The strange sound currently emanating from Number 11 Downing Street is either (a) the pre-Budget barricades being assembled or (b) an outbreak of backpatting among the Chancellor’s spin doctors
Assuming it’s the latter, any PR smugness is unlikely to be the result of a bruising week that saw two Cabinet ministers fall on their swords.
Instead it’s more likely to stem from the Treasury’s reported plan to increase the pension tax relief offered to young savers.
You don’t need to be Malcolm Tucker to see how it might be spun – “a helping hand for young savers” and so on.
But such a policy would be worthy of one of the famously foul-mouthed spin doctor’s most expletive-filled rants.
The simple truth is younger people already have a big advantage when it comes to pension saving. It’s a seemingly magical phenomenon called compound interest.
Yet that fact has failed spectacularly to encourage most young people to get into the pension habit.
There’s an obvious and inescapable reason for this – 20-somethings are often too busy struggling to pay off student debt or scrape together a deposit for a home to start pension saving.
If they don’t have the spare cash in the first place, offering them extra tax relief will do little to nudge them into saving for retirement. Conversely, those who have left it late to start a pension need all the help they can get.
So if the extra relief offered to 20-somethings is funded by a cut to the relief offered to older savers, such a policy would move from being well meaning but pointless to downright cruel.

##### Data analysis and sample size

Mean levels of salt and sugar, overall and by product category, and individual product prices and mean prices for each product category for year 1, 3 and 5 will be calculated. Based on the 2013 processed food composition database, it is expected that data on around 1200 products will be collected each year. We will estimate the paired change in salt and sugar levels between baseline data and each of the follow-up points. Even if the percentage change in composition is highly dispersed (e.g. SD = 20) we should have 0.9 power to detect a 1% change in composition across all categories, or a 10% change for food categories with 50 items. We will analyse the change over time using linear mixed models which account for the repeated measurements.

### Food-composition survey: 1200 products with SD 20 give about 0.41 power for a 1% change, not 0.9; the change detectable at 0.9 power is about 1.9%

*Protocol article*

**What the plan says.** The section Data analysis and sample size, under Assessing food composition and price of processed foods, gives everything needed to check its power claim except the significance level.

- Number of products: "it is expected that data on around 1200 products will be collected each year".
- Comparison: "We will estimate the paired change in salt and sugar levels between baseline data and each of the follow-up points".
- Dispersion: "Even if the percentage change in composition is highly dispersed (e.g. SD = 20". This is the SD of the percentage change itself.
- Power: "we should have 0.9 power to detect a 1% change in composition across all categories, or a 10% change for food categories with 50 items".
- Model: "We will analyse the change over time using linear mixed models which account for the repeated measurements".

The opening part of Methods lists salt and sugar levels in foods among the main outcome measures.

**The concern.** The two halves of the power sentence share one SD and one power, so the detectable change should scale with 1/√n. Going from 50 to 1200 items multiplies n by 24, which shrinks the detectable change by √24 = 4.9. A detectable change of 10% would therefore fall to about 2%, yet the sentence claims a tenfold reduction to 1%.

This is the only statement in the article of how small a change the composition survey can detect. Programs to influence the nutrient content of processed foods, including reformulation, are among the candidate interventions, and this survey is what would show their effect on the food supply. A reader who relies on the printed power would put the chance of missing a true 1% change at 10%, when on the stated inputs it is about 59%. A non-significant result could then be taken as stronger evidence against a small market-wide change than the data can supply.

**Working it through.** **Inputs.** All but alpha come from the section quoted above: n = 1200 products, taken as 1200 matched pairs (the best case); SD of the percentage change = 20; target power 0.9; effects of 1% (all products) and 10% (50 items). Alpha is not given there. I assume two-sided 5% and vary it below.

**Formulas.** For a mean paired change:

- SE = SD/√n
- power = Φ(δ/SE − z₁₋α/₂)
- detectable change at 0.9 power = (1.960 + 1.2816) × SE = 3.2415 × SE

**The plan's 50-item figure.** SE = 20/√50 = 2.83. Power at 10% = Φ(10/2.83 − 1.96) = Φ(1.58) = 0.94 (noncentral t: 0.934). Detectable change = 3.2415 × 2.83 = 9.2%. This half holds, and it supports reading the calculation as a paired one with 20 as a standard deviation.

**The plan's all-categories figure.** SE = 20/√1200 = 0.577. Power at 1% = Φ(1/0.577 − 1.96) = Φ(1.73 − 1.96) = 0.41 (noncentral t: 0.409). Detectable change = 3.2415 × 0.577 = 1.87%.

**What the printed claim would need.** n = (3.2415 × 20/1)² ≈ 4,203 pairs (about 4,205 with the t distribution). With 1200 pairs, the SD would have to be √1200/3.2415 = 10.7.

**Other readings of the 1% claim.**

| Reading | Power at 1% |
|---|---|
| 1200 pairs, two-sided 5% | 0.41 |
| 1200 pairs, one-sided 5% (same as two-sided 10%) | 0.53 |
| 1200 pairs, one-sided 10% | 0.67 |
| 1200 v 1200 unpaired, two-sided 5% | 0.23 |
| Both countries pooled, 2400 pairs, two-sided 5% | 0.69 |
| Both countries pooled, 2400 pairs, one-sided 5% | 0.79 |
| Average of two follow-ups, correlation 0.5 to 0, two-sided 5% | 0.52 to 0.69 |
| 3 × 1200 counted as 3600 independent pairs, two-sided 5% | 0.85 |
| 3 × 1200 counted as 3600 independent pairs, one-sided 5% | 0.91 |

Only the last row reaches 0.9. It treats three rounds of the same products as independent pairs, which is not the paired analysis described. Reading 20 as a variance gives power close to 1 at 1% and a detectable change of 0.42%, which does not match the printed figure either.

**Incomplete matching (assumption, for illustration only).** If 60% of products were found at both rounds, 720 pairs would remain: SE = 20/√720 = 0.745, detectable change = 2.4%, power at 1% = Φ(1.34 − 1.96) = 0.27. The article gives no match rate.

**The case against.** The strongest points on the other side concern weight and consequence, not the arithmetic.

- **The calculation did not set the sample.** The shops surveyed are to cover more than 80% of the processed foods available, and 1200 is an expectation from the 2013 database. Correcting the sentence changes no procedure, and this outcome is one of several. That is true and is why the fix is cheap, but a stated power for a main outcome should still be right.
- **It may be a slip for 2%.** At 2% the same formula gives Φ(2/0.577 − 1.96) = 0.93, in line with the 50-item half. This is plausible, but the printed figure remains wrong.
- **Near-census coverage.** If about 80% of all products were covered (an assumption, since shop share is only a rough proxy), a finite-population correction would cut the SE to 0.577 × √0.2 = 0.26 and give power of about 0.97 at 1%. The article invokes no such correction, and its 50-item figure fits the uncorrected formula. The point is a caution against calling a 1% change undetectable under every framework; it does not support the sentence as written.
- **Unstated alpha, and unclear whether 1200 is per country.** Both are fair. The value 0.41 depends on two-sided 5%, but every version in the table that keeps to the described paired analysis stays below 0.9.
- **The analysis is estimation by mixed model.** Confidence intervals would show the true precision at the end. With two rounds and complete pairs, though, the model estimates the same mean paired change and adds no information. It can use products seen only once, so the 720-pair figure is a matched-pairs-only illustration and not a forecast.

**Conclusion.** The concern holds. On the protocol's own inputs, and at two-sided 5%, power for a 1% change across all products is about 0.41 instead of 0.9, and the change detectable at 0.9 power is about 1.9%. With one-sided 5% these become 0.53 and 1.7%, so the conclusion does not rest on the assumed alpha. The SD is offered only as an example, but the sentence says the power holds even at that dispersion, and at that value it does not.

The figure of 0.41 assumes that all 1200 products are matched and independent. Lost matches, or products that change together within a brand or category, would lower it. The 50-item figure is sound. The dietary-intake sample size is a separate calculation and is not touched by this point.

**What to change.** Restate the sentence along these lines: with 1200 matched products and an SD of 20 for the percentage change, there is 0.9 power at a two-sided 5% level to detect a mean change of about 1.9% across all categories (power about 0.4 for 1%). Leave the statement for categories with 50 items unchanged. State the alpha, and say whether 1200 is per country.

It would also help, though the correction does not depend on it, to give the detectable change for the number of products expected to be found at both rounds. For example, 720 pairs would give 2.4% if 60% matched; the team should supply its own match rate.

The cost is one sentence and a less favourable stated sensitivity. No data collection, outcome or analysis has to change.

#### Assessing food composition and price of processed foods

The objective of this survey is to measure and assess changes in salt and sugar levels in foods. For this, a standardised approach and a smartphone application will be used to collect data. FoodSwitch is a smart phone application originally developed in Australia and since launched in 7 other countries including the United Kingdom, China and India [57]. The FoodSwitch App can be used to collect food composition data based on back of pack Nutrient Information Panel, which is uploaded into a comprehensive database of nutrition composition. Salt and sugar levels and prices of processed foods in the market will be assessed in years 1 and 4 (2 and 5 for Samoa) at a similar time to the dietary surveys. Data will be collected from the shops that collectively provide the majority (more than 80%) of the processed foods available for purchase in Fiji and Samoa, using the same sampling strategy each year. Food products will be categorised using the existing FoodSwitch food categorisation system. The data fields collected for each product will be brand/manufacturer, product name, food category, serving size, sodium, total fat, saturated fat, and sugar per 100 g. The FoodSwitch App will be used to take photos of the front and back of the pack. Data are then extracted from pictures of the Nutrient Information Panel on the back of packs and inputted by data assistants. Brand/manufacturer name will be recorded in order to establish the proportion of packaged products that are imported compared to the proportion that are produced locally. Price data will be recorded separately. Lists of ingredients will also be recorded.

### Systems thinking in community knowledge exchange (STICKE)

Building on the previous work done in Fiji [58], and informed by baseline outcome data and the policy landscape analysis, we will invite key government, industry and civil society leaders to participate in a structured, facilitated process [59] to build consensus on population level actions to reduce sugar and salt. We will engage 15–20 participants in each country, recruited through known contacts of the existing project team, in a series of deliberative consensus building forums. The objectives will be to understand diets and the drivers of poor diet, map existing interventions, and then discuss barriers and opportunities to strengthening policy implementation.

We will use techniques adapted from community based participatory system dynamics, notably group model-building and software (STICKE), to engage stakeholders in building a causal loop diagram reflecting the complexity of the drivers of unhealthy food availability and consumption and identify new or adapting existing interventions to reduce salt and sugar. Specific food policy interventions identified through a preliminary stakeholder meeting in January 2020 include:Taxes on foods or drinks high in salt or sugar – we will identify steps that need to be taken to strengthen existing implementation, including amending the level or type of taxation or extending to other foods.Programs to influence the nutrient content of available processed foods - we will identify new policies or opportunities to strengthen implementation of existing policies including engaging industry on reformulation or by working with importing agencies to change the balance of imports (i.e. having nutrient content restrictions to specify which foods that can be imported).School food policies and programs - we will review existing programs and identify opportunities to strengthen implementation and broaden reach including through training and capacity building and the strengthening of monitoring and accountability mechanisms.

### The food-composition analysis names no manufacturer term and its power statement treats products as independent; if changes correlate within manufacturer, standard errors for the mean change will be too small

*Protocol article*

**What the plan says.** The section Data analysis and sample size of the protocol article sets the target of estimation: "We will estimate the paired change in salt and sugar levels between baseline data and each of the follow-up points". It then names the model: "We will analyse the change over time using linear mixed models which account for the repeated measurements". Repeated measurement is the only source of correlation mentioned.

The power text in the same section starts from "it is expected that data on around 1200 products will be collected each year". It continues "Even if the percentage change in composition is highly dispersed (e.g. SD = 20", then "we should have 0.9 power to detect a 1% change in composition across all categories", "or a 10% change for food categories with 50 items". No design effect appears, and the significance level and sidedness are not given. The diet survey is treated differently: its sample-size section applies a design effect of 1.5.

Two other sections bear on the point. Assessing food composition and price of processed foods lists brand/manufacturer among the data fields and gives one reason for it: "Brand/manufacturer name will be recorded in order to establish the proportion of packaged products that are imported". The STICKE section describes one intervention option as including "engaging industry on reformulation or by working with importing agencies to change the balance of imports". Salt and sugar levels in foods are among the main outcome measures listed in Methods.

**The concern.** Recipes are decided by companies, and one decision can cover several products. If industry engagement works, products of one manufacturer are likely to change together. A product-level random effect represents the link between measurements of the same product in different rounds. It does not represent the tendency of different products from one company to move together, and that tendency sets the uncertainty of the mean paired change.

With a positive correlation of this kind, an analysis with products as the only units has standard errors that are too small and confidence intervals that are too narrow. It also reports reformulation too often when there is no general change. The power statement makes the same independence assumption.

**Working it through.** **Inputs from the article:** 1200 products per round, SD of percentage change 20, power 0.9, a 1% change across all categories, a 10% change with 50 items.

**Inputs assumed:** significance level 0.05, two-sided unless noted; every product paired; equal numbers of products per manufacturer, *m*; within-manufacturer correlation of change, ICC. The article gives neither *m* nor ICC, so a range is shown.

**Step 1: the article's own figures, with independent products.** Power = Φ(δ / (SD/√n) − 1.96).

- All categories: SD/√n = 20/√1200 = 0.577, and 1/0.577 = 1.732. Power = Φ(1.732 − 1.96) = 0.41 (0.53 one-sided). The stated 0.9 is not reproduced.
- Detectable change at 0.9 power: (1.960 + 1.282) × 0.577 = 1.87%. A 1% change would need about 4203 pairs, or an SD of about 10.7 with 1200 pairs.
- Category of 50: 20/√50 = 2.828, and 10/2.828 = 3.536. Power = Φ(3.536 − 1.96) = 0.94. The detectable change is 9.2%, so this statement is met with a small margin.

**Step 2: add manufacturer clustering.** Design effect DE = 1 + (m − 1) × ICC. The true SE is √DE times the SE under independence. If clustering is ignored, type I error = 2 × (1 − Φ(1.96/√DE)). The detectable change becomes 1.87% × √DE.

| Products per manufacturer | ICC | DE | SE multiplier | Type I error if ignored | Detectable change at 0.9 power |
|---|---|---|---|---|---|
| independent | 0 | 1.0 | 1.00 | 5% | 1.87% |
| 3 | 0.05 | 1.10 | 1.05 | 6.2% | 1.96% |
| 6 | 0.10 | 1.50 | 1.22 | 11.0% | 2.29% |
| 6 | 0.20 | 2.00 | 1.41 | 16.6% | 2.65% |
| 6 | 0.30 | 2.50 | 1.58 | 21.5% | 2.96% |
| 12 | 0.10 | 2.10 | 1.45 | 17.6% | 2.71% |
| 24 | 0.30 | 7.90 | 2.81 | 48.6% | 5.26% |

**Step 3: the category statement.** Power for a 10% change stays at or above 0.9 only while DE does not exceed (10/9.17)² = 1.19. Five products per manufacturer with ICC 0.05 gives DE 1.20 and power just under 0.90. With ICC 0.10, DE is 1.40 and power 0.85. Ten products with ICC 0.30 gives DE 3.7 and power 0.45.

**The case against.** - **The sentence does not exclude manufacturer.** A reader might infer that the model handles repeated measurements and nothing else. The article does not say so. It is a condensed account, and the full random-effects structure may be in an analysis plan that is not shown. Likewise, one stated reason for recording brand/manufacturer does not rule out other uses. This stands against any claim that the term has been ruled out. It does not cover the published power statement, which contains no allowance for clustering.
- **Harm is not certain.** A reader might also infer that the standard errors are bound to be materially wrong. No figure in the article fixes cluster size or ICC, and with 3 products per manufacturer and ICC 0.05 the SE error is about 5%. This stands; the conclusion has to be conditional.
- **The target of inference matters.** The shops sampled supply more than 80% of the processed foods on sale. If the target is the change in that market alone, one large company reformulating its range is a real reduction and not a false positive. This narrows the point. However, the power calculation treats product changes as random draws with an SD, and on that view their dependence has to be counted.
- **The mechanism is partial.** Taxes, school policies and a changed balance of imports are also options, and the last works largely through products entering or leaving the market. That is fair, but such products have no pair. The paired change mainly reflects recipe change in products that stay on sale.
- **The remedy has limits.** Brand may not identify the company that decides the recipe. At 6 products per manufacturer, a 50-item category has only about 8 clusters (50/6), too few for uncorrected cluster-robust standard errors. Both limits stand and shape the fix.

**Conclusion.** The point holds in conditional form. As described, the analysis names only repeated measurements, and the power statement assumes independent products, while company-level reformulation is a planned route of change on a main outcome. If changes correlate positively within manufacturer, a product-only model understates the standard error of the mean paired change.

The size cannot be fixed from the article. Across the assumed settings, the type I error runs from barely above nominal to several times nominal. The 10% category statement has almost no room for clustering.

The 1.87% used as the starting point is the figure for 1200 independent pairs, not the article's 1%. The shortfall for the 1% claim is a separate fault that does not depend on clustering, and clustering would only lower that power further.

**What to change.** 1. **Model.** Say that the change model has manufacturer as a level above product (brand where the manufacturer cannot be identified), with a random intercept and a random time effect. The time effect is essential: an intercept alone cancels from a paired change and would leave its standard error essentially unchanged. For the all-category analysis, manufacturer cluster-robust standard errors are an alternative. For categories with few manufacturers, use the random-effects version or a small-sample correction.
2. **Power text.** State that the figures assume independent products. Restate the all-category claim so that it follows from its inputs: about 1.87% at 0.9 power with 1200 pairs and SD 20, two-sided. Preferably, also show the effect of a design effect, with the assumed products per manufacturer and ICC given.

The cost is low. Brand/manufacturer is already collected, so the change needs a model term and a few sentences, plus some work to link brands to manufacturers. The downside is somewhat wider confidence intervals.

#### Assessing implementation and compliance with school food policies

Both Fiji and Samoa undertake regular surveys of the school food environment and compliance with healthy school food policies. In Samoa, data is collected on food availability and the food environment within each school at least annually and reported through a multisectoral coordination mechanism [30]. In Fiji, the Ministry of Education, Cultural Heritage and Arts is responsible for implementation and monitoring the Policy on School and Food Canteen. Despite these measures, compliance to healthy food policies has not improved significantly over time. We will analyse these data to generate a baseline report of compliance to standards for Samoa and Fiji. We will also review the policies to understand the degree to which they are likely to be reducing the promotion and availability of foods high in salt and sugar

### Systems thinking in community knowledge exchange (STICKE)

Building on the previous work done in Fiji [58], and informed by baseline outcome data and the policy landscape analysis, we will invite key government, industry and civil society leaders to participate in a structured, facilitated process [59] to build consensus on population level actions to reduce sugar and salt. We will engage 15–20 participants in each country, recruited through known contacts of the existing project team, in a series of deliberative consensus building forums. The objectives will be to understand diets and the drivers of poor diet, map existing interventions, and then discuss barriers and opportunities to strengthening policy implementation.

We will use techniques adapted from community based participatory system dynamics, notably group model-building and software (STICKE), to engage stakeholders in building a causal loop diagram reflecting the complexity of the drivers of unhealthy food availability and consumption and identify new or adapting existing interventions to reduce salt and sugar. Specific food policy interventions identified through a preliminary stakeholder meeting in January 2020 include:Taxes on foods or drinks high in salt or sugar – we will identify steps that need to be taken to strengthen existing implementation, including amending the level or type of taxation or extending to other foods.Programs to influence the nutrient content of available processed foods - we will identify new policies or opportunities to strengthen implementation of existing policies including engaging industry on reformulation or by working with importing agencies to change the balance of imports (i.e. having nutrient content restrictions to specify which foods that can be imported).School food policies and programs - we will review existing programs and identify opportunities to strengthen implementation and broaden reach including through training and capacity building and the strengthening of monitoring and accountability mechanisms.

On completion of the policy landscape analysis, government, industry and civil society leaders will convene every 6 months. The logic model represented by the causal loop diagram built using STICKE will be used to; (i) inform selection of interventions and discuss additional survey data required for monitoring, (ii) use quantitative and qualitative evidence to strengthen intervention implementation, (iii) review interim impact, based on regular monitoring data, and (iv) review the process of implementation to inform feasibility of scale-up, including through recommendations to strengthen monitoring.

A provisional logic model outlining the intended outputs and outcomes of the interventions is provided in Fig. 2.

For now the talk of pension tax relief levels being dependent on a saver’s age remains just that – talk.
But Steve Webb, a man who knows better than most, revealed recently the Government “sees tax relief as a bloated area of public spending in need of reform,” and predicted the Chancellor will be unable to resist the temptation to reduce some pension tax breaks.
The only question then is where the axe will fall. Further reductions in the annual or lifetime allowances remain a strong possibility, while the introduction of a single rate of tax relief can’t be ruled out.
Unsurprisingly many in the pensions industry are violently opposed to such an idea – but their objections are most likely to stem from concerns that it would cause higher rate taxpayers to throttle back their contributions.
But to my mind the main problem with such a policy is that it decouples tax relief from the rate at which someone pays income tax. In the same way, introducing an age-related apartheid to pension tax relief would decouple it from common sense, equality and people’s ability to save.